A Baylor University professor is apologizing to students this week after a guest speaker in his class promoted conversion therapy during his presentation.
During a Tuesday session of professor Lewis Lummer's American Sign Language III class, the Rev. Jari Saavalainen, pastor of a deaf church near Chicago, gave a guest presentation on his church. In response to a question from a student about the church's ministries, Saavalainen showed the class a website for an organization called Deaf 611, which offers conversion therapy for deaf Christians "struggling with unwanted same sex attraction."
Celia Scrivener, a junior from Marshall, was in the class during the presentation. When the website came up on the class' projector screen, everyone in the class turned to look at Scrivener, who is gay, to see how she would react. She sat at her desk, her mouth open, staring at what was on the screen.
"I just kept reading it over and over on the board," Scrivener said. "I really didn't know what to think, other than what's going on?"
Conversion therapy is a widely discredited practice that seeks to change a person's sexual orientation either through psychological or spiritual means. The practice is banned for minors in 18 U.S. states, Puerto Rico and a number of U.S. cities. The American Psychological Association, the country's largest organization of psychologists, opposes the practice, saying it poses "a significant risk of harm" by subjecting patients to procedures that haven't been scientifically verified.
Baylor itself opposes the practice. In a statement on human sexuality issued in August, Baylor President Linda Livingstone wrote that "Baylor counselors do not practice or condone conversion or reparative therapy."
University officials said the discussion on conversion therapy wasn't part of Saavalainen's planned presentation. Scrivener, 20, says she doesn't blame the university administration for what happened in class. Still, she said, incidents like these are bound to happen more commonly when LGBTQ students aren't given a voice on campus.
On Wednesday, Lummer sent an email to students in the class apologizing for the presentation. During Thursday's class session, Lummer apologized in person and gave the class an opportunity to discuss what had happened.
The incident comes at a time when LGBTQ students are struggling to get their voices heard on campus. Baylor, the world's largest Baptist university, was founded by the Baptist General Convention of Texas. Until 2015, the university's student code of conduct banned "homosexual acts," calling them "a misuse of God's gift."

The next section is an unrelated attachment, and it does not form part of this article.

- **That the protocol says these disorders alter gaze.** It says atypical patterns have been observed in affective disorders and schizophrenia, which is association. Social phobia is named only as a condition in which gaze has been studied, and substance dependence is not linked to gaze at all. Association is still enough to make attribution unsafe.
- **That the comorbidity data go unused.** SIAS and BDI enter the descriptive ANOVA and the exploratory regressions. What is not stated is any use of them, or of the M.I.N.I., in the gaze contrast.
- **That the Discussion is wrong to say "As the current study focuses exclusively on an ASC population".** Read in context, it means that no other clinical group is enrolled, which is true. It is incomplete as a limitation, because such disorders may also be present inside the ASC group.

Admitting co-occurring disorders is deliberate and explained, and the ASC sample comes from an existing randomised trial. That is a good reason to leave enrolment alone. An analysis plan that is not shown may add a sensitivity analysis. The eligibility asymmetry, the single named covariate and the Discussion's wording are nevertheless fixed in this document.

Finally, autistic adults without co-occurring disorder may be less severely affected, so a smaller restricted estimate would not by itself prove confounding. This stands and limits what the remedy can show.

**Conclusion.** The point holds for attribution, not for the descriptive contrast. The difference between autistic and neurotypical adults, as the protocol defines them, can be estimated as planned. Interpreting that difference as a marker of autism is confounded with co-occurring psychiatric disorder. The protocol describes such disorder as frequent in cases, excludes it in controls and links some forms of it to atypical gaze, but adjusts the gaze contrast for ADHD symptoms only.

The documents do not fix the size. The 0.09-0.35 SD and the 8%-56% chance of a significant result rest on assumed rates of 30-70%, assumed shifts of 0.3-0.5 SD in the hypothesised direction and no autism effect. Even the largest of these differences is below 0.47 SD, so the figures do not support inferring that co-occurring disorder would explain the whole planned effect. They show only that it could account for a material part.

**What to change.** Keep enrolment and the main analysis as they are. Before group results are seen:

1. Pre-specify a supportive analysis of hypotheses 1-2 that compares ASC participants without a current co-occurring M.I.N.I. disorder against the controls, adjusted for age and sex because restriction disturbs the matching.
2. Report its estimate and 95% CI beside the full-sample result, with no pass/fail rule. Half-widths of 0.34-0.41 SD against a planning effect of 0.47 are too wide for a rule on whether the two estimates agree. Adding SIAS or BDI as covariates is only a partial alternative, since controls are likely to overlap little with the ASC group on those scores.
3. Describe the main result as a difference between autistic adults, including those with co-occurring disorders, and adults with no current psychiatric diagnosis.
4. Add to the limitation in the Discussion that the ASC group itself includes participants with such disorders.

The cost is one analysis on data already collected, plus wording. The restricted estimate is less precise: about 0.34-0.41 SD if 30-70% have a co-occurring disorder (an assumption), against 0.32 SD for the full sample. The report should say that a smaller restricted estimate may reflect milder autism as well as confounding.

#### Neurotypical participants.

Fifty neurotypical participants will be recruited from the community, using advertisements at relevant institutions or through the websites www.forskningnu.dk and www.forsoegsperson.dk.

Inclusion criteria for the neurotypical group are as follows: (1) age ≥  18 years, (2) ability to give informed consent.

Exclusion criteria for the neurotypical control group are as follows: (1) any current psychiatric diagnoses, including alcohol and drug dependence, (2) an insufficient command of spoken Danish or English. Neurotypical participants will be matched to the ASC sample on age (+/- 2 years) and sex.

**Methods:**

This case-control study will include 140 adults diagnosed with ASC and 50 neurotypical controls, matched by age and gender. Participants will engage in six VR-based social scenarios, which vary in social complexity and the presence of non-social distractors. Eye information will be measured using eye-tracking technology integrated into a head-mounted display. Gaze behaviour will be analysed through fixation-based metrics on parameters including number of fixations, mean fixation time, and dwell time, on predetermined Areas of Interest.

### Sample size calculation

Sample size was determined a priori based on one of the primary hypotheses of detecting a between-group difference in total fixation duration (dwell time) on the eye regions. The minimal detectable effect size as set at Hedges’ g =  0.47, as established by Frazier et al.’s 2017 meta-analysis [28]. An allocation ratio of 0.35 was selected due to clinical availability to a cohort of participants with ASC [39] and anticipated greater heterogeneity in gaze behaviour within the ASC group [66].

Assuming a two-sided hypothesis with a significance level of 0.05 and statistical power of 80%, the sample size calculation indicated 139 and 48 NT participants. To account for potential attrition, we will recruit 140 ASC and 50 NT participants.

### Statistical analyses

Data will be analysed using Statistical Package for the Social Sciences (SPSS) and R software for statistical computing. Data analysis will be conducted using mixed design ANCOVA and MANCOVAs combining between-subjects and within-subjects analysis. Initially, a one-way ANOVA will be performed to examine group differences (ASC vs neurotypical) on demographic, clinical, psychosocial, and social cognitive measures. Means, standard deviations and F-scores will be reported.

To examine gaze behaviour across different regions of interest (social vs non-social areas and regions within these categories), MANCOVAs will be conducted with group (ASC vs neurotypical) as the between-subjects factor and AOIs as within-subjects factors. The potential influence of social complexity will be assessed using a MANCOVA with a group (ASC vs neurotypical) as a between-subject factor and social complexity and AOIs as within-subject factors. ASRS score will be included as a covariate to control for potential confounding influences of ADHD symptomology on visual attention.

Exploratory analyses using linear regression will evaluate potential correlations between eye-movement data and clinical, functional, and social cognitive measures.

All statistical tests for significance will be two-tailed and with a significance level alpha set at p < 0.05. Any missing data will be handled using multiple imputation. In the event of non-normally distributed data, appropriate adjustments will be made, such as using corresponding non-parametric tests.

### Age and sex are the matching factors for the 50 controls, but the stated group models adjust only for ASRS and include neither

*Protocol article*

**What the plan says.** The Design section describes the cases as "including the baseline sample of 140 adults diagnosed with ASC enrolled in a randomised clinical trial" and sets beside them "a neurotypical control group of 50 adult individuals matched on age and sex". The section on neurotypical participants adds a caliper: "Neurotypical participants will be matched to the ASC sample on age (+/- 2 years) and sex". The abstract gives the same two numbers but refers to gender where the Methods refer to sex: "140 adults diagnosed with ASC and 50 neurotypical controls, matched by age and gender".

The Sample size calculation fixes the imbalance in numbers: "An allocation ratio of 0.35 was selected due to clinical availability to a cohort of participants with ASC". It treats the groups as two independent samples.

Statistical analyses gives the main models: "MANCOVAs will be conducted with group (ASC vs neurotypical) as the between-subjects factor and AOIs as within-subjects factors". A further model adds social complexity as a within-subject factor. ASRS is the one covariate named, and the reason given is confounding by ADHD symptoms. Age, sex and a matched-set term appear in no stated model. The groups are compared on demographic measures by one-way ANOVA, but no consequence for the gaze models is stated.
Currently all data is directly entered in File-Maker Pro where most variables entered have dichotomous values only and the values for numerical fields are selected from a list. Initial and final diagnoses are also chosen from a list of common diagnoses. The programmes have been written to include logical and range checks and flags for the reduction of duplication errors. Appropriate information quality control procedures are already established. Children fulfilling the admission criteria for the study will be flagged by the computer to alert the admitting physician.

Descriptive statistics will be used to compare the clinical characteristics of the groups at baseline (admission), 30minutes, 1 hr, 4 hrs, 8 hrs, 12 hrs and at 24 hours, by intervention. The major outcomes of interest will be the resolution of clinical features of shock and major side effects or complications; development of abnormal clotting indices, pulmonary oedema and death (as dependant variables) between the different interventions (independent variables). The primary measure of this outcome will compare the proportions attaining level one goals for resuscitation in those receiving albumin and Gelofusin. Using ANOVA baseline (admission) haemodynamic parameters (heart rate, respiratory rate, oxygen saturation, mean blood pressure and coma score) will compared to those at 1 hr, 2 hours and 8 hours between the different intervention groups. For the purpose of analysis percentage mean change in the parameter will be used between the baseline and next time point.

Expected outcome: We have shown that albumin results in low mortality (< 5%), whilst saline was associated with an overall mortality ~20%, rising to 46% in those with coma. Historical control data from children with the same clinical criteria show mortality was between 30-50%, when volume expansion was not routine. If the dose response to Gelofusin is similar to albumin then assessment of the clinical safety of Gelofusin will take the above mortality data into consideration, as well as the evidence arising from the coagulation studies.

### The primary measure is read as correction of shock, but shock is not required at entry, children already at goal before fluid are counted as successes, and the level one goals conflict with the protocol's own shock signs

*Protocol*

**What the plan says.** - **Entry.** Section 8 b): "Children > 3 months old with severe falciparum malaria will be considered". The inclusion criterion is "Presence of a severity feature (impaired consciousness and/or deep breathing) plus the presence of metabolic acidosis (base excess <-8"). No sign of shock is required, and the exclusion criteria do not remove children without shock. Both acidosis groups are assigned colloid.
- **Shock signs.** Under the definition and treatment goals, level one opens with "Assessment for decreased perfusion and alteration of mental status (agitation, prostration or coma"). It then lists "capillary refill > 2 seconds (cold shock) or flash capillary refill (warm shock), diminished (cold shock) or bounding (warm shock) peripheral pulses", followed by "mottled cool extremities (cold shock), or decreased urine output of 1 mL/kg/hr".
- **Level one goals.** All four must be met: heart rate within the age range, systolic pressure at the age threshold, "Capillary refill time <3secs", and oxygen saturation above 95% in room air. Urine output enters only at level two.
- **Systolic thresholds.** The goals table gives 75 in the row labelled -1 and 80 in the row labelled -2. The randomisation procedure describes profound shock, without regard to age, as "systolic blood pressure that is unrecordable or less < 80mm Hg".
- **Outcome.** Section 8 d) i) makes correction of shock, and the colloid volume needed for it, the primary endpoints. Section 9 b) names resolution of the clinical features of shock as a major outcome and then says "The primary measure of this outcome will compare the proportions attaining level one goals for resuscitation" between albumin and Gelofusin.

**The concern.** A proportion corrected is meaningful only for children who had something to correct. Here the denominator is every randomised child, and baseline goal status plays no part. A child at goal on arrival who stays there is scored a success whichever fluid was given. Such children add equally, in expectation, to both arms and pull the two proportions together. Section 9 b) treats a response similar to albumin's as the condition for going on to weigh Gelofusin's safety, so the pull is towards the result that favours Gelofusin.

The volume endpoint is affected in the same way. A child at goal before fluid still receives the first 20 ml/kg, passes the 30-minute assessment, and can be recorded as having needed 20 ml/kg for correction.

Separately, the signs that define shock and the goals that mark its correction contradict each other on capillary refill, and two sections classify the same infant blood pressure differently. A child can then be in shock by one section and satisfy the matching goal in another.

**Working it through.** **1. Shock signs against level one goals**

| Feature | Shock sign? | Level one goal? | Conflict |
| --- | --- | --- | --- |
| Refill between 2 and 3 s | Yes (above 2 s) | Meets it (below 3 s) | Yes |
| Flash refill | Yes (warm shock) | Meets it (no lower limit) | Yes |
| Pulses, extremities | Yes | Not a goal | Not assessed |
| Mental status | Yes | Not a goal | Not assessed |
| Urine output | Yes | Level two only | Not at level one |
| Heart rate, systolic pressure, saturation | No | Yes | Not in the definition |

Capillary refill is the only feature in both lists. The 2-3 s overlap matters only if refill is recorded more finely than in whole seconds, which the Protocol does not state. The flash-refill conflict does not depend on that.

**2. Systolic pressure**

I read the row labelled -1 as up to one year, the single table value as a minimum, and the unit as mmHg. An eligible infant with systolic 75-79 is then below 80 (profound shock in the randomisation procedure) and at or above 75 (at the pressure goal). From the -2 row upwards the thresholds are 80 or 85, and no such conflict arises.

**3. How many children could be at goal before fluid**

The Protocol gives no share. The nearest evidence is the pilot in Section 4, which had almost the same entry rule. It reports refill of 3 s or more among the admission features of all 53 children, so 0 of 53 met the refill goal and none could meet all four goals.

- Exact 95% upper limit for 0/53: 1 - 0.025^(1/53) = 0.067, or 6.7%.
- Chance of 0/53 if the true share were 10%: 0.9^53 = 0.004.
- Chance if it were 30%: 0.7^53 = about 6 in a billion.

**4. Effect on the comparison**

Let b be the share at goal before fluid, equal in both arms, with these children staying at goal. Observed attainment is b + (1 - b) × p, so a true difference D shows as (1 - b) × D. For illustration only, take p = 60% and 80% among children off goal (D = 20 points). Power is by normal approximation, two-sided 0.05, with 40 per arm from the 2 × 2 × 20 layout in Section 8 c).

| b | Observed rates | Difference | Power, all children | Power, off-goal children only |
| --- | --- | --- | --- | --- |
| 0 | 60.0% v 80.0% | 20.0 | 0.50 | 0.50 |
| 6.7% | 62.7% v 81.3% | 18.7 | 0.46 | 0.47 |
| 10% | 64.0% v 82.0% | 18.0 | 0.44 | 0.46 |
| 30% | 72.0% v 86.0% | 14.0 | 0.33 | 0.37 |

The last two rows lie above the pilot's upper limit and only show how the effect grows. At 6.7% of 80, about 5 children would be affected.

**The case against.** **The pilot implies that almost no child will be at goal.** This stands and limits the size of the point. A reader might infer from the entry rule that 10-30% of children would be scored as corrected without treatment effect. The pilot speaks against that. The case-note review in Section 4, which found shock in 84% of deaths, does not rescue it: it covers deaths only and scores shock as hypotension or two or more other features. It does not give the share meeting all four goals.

For the last eight years, a group of Baylor students has been seeking the university's approval to start an LGBTQ student organization. In September, the university notified the group, called Gamma Alpha Upsilon, or GAY, that it was denying its request for a charter.
A charter represents official recognition from the university, which would allow the group to advertise campus events and reserve space on campus for meetings. It would also give the group access to the university's student activity fund. That denial came just days after the university released its statement on human sexuality, which includes language saying that Baylor "affirms the biblical understanding of sexuality as a gift from God."
"Christian churches across the ages and around the world have affirmed purity in singleness and fidelity in marriage between a man and a woman as the biblical norm," the statement states. "Temptations to deviate from this norm include both heterosexual sex outside of marriage and homosexual behavior. It is thus expected that Baylor students will not participate in advocacy groups which promote understandings of sexuality that are contrary to biblical teaching."
Scrivener, who is the group's social media director, said denying LGBTQ students a voice on campus can contribute to incidents like the one in her ASL class, because professors, students and, occasionally, guest speakers don't know what's inbounds and what isn't.
There's been progress over the past year, she said — recently, members of the university's Board of Regents met with members of Gamma Alpha Upsilon to discuss LGBTQ issues on campus, something that Scrivener doubts would have happened a few years ago. Students and faculty on campus are mostly accepting and supportive, she said. But, she said, incidents like the one this week show that it can still be difficult to be a gay student at Baylor.
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